Santoku Knife translate literally, to “Three Virtues.” It is used for slicing fish, meat, and vegetables.

Santoku translate literally, to “Three Virtues.” It is used for slicing fish, meat, and vegetables. Lightweight and multipurpose, the knife is popular for both home and professional use. The Santoku knife has been called an Asian chef’s knife in deference to its general utility at a variety of cutting tasks. The santoku has a straighter edge than a chef’s knife, with a blunted sheepsfoot-tip blade and a thinner spine, particularly near the point. The blade is from 27 cm to 36 cm long, a true Japanese santoku is well-balanced, normally flat-ground, and generally lighter and thinner than its Western counterparts, often using superior blade steels to provide a blade with exceptional hardness and an acute cutting angle. This construction allows the knife to more easily slice thin-boned and boneless meats, fish, and vegetables. Many subsequent Western and Asian copies of the Japanese santoku do not always incorporate these features, resulting in reduced cutting ability. Some Western santoku-pattern knives are even fitted with kullens, scallops on the sides of the blade above the edge, in an attempt to reduce the sticking of foods and reduce cutting friction. A standard in Asian (especially Japanese) kitchens, the santoku and its Western copies have become very popular in recent years with chefs in Europe and the United States.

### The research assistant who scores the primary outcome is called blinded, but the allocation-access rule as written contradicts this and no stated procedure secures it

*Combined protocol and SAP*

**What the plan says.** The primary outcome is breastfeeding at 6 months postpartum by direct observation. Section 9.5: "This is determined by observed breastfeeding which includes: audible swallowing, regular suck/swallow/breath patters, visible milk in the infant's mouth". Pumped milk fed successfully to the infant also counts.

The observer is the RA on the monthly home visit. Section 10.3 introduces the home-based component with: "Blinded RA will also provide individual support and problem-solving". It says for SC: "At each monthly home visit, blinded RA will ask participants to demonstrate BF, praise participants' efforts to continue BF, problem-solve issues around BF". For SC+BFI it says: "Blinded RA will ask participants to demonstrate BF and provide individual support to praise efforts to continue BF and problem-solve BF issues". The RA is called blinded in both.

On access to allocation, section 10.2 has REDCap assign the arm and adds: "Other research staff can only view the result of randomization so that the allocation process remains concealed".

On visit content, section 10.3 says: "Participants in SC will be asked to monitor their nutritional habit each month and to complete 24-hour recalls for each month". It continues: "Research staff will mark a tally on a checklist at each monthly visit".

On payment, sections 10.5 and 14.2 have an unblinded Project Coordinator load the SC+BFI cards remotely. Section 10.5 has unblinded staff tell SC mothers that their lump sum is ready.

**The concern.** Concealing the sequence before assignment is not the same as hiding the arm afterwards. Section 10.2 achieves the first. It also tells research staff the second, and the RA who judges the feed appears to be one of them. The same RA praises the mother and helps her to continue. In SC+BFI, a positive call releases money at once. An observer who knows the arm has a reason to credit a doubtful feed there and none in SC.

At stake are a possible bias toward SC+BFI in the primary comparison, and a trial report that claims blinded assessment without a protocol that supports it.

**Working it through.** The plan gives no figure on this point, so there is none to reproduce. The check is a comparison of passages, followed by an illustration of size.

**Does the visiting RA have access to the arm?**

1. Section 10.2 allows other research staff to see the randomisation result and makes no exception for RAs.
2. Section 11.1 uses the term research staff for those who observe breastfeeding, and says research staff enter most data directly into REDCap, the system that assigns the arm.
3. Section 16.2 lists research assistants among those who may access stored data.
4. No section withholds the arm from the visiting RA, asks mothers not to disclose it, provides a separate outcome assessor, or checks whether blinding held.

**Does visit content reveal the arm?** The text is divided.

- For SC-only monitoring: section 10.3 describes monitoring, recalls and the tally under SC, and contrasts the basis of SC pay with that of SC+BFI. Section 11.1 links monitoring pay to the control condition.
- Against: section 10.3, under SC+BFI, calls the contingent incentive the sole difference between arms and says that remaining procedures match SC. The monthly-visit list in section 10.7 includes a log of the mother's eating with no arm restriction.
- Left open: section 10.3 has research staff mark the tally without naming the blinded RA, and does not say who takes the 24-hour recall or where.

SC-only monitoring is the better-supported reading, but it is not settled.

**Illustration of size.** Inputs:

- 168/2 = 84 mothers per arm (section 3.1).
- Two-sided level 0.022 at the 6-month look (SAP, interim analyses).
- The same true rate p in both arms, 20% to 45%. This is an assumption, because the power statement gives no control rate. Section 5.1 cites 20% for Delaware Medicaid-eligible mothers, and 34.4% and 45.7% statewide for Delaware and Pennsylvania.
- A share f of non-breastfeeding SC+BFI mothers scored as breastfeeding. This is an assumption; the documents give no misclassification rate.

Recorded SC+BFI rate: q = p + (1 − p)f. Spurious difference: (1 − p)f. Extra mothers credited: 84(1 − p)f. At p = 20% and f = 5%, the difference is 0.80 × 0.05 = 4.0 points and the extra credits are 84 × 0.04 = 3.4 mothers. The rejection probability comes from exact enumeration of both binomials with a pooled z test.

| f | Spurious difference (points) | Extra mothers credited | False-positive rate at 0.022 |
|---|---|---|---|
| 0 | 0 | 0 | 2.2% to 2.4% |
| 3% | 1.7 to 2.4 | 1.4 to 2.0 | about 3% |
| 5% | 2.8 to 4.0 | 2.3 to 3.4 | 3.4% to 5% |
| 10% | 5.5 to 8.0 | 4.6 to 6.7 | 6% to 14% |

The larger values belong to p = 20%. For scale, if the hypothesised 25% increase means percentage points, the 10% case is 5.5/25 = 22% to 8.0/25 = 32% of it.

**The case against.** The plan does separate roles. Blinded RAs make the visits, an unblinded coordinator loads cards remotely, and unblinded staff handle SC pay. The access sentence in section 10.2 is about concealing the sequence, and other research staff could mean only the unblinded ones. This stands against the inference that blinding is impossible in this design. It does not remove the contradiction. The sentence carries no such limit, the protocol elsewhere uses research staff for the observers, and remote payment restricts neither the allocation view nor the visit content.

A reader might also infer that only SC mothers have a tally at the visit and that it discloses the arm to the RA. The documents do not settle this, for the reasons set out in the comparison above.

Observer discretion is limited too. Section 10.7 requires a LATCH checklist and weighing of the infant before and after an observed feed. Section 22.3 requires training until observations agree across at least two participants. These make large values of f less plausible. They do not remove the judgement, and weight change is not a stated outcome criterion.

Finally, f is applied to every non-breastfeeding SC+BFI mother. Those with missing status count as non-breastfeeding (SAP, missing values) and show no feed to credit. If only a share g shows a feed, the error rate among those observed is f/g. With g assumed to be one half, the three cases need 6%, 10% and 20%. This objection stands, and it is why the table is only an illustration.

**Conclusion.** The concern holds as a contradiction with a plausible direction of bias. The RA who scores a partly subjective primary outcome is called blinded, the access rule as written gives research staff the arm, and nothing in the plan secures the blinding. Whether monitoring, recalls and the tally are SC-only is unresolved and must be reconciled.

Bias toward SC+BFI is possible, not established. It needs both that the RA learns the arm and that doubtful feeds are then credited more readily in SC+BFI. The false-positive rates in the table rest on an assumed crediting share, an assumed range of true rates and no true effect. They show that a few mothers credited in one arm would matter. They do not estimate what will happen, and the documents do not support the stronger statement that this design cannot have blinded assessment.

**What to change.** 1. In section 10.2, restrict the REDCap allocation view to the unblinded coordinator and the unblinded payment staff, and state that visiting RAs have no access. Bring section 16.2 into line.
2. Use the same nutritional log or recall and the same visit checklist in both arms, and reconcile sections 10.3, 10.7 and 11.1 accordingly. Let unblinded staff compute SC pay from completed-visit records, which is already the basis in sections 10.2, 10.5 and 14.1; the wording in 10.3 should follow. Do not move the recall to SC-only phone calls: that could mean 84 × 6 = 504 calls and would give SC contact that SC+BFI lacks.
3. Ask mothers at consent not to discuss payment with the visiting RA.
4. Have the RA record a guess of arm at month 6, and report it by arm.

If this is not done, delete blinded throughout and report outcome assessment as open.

Usuba Kamagata

Usuba Kamagata Knife

The Usuba Kamagata is a traditional Japanese style knife designed specifically to cut vegetables.

The Usuba Kamagata is a traditional Japanese style knife designed specifically to cut vegetables. Japanese cuisine stresses the importance and beauty of seasonal ingredients, referred to as `shun.’ The literal translation of usuba is `thin blade.’ Without this incredibly sharp and thin blade, the knife would break down the cell walls of vegetables, causing ingredients to discolor and decrease in flavor. Originated in Kanto (Tokyo) region. The The Usuba Kamagata is a traditional Japanese style knife designed specifically to cut vegetables. Japanese cuisine stresses the importance and beauty of seasonal ingredients, referred to as `shun.’ The literal translation of usuba is `thin blade.’ Without this incredibly sharp and thin blade, the knife would break down the cell walls of vegetables, causing ingredients to discolor and decrease in flavor. Originated in Kanto (Tokyo) region.
The Usuba Kamagata is a traditional Japanese knife designed to work with vegetables. Unlike the Kanto version of the usuba, the kamagata usuba has a pointed tip, which allows for more delicate work and decorative carving. Originated in Kansai (Osaka) region. is a traditional Japanese knife designed to work with vegetables. Unlike the Kanto version of the usuba, the kamagata usuba has a pointed tip, which allows for more delicate work and decorative carving. Originated in Kansai (Osaka) region. is a traditional Japanese style knife designed specifically to cut vegetables. Japanese cuisine stresses the importance and beauty of seasonal ingredients, referred to as `shun.’ The literal translation of usuba is `thin blade.’ Without this incredibly sharp and thin blade, the knife would break down the cell walls of vegetables, causing ingredients to discolor and decrease in flavor. Originated in Kanto (Tokyo) region. The kamagata usuba is a traditional Japanese knife designed to work with vegetables. Unlike the Kanto version of the usuba, the kamagata usuba has a pointed tip, which allows for more delicate work and decorative carving. Originated in Kansai (Osaka) region.